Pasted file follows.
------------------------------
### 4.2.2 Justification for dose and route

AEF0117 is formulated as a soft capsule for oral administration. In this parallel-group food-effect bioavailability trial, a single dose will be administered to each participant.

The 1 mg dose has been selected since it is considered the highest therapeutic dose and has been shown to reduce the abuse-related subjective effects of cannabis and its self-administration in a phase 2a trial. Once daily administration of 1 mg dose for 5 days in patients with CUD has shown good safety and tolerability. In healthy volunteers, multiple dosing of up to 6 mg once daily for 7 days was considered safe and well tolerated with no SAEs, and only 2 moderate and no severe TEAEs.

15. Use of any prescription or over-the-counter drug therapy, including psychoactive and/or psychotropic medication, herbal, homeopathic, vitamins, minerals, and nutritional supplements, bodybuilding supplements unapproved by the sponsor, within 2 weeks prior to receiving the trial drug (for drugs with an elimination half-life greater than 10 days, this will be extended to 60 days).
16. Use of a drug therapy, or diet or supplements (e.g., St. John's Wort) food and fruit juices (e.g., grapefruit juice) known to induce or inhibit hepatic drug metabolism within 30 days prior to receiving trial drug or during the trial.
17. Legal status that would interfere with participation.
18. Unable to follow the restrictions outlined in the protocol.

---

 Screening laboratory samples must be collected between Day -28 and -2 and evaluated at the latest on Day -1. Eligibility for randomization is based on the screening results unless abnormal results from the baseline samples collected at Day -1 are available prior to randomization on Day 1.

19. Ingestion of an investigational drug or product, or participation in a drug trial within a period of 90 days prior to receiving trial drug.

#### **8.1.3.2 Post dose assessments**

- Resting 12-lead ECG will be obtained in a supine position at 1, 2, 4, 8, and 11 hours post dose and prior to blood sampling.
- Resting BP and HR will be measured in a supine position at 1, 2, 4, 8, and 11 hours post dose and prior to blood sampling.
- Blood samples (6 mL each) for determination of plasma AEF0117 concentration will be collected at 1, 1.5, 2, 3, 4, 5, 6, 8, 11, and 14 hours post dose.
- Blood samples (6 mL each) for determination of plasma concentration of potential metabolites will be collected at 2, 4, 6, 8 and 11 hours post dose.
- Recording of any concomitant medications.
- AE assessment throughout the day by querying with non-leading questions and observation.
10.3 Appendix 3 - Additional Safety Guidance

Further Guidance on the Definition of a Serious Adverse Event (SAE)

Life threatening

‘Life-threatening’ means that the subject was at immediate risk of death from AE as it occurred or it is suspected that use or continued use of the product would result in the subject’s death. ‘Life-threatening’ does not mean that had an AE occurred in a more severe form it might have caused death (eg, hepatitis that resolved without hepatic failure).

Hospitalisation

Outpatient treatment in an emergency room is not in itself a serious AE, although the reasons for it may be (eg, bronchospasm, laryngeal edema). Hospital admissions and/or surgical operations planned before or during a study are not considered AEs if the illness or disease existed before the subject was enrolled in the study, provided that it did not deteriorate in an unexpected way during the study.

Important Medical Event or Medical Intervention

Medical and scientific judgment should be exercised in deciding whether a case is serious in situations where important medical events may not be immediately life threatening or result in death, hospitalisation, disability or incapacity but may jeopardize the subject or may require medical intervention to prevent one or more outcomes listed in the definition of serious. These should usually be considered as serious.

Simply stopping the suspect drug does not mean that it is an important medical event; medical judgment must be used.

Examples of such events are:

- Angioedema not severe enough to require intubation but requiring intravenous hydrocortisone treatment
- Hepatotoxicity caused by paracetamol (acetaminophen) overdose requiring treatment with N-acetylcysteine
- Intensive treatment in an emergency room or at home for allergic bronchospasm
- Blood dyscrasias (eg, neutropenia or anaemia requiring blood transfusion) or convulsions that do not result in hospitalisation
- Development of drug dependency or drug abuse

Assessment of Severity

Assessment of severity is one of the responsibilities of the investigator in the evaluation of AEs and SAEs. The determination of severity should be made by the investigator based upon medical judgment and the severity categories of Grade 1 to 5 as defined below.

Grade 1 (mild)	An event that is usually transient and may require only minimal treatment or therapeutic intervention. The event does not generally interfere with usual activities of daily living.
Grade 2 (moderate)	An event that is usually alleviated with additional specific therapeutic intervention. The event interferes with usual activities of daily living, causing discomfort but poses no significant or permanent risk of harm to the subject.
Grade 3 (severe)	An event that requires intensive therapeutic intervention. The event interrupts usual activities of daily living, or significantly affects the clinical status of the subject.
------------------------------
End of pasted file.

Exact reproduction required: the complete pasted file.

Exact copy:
### 4.2.2 Justification for dose and route

AEF0117 is formulated as a soft capsule for oral administration. In this parallel-group food-effect bioavailability trial, a single dose will be administered to each participant.

The 1 mg dose has been selected since it is considered the highest therapeutic dose and has been shown to reduce the abuse-related subjective effects of cannabis and its self-administration in a phase 2a trial. Once daily administration of 1 mg dose for 5 days in patients with CUD has shown good safety and tolerability. In healthy volunteers, multiple dosing of up to 6 mg once daily for 7 days was considered safe and well tolerated with no SAEs, and only 2 moderate and no severe TEAEs.

15. Use of any prescription or over-the-counter drug therapy, including psychoactive and/or psychotropic medication, herbal, homeopathic, vitamins, minerals, and nutritional supplements, bodybuilding supplements unapproved by the sponsor, within 2 weeks prior to receiving the trial drug (for drugs with an elimination half-life greater than 10 days, this will be extended to 60 days).
16. Use of a drug therapy, or diet or supplements (e.g., St. John's Wort) food and fruit juices (e.g., grapefruit juice) known to induce or inhibit hepatic drug metabolism within 30 days prior to receiving trial drug or during the trial.
17. Legal status that would interfere with participation.
18. Unable to follow the restrictions outlined in the protocol.

---

 Screening laboratory samples must be collected between Day -28 and -2 and evaluated at the latest on Day -1. Eligibility for randomization is based on the screening results unless abnormal results from the baseline samples collected at Day -1 are available prior to randomization on Day 1.

19. Ingestion of an investigational drug or product, or participation in a drug trial within a period of 90 days prior to receiving trial drug.

#### **8.1.3.2 Post dose assessments**

- Resting 12-lead ECG will be obtained in a supine position at 1, 2, 4, 8, and 11 hours post dose and prior to blood sampling.
- Resting BP and HR will be measured in a supine position at 1, 2, 4, 8, and 11 hours post dose and prior to blood sampling.
- Blood samples (6 mL each) for determination of plasma AEF0117 concentration will be collected at 1, 1.5, 2, 3, 4, 5, 6, 8, 11, and 14 hours post dose.
- Blood samples (6 mL each) for determination of plasma concentration of potential metabolites will be collected at 2, 4, 6, 8 and 11 hours post dose.
- Recording of any concomitant medications.
- AE assessment throughout the day by querying with non-leading questions and observation.
10.3 Appendix 3 - Additional Safety Guidance

Further Guidance on the Definition of a Serious Adverse Event (SAE)

Life threatening

‘Life-threatening’ means that the subject was at immediate risk of death from AE as it occurred or it is suspected that use or continued use of the product would result in the subject’s death. ‘Life-threatening’ does not mean that had an AE occurred in a more severe form it might have caused death (eg, hepatitis that resolved without hepatic failure).

Hospitalisation

Outpatient treatment in an emergency room is not in itself a serious AE, although the reasons for it may be (eg, bronchospasm, laryngeal edema). Hospital admissions and/or surgical operations planned before or during a study are not considered AEs if the illness or disease existed before the subject was enrolled in the study, provided that it did not deteriorate in an unexpected way during the study.

Important Medical Event or Medical Intervention

Medical and scientific judgment should be exercised in deciding whether a case is serious in situations where important medical events may not be immediately life threatening or result in death, hospitalisation, disability or incapacity but may jeopardize the subject or may require medical intervention to prevent one or more outcomes listed in the definition of serious. These should usually be considered as serious.

Simply stopping the suspect drug does not mean that it is an important medical event; medical judgment must be used.

Examples of such events are:

- Angioedema not severe enough to require intubation but requiring intravenous hydrocortisone treatment
- Hepatotoxicity caused by paracetamol (acetaminophen) overdose requiring treatment with N-acetylcysteine
- Intensive treatment in an emergency room or at home for allergic bronchospasm
- Blood dyscrasias (eg, neutropenia or anaemia requiring blood transfusion) or convulsions that do not result in hospitalisation
- Development of drug dependency or drug abuse

Assessment of Severity

Assessment of severity is one of the responsibilities of the investigator in the evaluation of AEs and SAEs. The determination of severity should be made by the investigator based upon medical judgment and the severity categories of Grade 1 to 5 as defined below.

Grade 1 (mild)	An event that is usually transient and may require only minimal treatment or therapeutic intervention. The event does not generally interfere with usual activities of daily living.
Grade 2 (moderate)	An event that is usually alleviated with additional specific therapeutic intervention. The event interferes with usual activities of daily living, causing discomfort but poses no significant or permanent risk of harm to the subject.
Grade 3 (severe)	An event that requires intensive therapeutic intervention. The event interrupts usual activities of daily living, or significantly affects the clinical status of the subject.